An exact copy of each master key spreadsheet should be saved to protect against loss. Typically these spreadsheets should be saved on a networked drive within your business unit. Backing up each spreadsheet includes saving all formulas, formats, data, and linkages intact in the spreadsheets. An auditor or other 3rd party must be able to load the spreadsheet and independently review all processes and calculations that the spreadsheet performs.
All transaction spreadsheets should be archived with meaningful names to facilitate identification for up to seven years.
Periodically, the calculations and operations that are performed by key spreadsheets must be validated. Guidance from the AICPA and PCAOB suggests that such validation must occur at least every two years assuming that formulas, computations, and operations performed by the spreadsheets have not changed over the two year period.
Validation is required every time a critical computation or formula is changed in the spreadsheet. This validation does not require that all aspects of a spreadsheet be re-validated or tested. However, any changed functionality should be validated for accuracy when the change is made. Every two years all functionality of the spreadsheet must be validated.
4. Change Management
The objective of change management is to prove that formulas, data and other functions are changed only with appropriate management authorization and provide an audit trail of the changes made in such a way that auditors can track and validate them. All changes and revisions to key spreadsheets should be logged by the person making the change and periodically reviewed by management. Change management logs may be configured within the key spreadsheets themselves or maintained as a separate log which must be archived with the key spreadsheet. All changes to the spreadsheet should be tracked. Change management logs should include:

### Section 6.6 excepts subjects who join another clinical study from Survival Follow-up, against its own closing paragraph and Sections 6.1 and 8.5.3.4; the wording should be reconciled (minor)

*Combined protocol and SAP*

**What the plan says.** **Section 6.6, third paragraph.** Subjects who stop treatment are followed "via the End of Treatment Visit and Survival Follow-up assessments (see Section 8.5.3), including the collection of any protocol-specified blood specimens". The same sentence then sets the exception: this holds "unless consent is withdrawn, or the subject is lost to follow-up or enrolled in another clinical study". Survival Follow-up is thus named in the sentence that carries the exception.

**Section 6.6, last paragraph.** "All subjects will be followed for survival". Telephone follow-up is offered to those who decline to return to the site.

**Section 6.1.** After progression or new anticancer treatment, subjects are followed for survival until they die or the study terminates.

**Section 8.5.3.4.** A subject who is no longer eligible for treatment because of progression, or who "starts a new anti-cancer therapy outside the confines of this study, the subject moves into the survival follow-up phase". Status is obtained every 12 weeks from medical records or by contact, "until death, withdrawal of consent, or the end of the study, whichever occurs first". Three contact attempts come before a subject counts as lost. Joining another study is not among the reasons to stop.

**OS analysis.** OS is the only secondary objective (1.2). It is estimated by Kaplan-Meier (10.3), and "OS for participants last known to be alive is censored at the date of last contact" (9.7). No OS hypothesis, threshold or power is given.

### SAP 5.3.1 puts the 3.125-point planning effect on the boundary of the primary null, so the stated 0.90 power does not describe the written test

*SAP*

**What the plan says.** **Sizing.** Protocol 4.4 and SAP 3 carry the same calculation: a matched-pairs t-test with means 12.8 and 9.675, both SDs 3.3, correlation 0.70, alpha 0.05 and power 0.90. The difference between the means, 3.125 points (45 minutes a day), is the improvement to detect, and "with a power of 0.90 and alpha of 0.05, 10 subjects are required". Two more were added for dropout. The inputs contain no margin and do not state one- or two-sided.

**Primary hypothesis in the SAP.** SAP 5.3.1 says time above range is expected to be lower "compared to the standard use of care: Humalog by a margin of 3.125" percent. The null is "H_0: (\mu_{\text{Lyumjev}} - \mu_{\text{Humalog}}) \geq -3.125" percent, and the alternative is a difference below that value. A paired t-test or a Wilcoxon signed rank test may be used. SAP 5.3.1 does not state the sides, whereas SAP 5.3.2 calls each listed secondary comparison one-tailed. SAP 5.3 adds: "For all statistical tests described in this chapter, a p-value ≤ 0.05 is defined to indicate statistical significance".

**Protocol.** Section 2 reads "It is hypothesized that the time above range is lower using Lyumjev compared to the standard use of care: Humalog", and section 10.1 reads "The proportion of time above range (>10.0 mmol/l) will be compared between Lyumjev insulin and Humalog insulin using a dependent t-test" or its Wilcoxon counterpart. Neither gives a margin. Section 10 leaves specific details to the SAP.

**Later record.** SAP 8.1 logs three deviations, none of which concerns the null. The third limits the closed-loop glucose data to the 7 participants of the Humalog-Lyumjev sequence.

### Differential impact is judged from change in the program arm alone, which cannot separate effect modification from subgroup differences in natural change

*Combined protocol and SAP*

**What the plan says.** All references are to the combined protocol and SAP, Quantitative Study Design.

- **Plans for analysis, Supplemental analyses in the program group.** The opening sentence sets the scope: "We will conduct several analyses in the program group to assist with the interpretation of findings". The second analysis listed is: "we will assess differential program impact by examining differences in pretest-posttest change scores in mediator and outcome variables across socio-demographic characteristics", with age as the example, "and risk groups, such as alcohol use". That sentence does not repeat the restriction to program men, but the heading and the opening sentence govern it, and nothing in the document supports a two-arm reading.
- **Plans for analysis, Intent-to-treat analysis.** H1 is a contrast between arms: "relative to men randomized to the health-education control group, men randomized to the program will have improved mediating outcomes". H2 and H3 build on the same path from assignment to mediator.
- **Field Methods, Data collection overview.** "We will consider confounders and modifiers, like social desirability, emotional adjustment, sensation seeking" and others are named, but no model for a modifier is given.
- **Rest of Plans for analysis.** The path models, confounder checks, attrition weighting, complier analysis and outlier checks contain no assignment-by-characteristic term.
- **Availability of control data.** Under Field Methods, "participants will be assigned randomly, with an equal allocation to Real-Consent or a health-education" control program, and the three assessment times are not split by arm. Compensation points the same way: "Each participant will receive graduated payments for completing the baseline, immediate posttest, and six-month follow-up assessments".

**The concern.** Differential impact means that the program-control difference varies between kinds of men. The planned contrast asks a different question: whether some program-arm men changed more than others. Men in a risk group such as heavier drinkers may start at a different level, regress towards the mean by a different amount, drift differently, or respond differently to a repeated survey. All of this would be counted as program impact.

• Date of change
• Name of person making the change
• Brief description of the change made
• Name of person approving the change, and
• Brief recap of the validation test to assure change is appropriate and correct
At least annually, all changes to each key spreadsheet should be reviewed by a separate member of management.
As you can see, this is a very manual process and requires a tremendous amount of management oversight by people who are usually very taxed at month, quarter or year end when changes are identified.
What is needed is a tool that will be able to compare multiple versions of Excel (the base against the newest version), provide an audit trail of all changes for review and then upon “approval” have the new version moved into “the production environment”, usually a protected folder.
Bob Broda is a managing partner at Visage Solutions. He has helped numerous clients and software vendors design, implement, and bring to market various technical solutions to mitigate risk and solve regulatory challenges.
Postscript from Bill Jelen: If you have to deal with change management in your Excel workbooks, check out Litera’s Change Pro for Excel.